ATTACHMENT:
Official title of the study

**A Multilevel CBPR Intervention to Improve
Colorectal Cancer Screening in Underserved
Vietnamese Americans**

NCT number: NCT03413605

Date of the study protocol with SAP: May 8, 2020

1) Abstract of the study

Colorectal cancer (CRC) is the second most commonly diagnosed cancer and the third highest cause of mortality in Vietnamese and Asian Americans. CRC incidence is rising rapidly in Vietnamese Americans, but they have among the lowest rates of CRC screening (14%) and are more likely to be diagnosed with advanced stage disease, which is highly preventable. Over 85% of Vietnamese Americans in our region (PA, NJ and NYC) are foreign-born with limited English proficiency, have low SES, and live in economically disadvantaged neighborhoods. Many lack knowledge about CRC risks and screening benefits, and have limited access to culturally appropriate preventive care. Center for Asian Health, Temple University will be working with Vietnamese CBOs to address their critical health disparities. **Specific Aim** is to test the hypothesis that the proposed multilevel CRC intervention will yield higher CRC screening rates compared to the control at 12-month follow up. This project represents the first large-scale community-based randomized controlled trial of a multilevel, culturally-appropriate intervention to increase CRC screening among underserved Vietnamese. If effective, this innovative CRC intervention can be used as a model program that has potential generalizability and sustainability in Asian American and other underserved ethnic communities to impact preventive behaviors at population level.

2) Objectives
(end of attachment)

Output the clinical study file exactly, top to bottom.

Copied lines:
Official title of the study

**A Multilevel CBPR Intervention to Improve
Colorectal Cancer Screening in Underserved
Vietnamese Americans**

NCT number: NCT03413605

Date of the study protocol with SAP: May 8, 2020

1) Abstract of the study

Colorectal cancer (CRC) is the second most commonly diagnosed cancer and the third highest cause of mortality in Vietnamese and Asian Americans. CRC incidence is rising rapidly in Vietnamese Americans, but they have among the lowest rates of CRC screening (14%) and are more likely to be diagnosed with advanced stage disease, which is highly preventable. Over 85% of Vietnamese Americans in our region (PA, NJ and NYC) are foreign-born with limited English proficiency, have low SES, and live in economically disadvantaged neighborhoods. Many lack knowledge about CRC risks and screening benefits, and have limited access to culturally appropriate preventive care. Center for Asian Health, Temple University will be working with Vietnamese CBOs to address their critical health disparities. **Specific Aim** is to test the hypothesis that the proposed multilevel CRC intervention will yield higher CRC screening rates compared to the control at 12-month follow up. This project represents the first large-scale community-based randomized controlled trial of a multilevel, culturally-appropriate intervention to increase CRC screening among underserved Vietnamese. If effective, this innovative CRC intervention can be used as a model program that has potential generalizability and sustainability in Asian American and other underserved ethnic communities to impact preventive behaviors at population level.

2) Objectives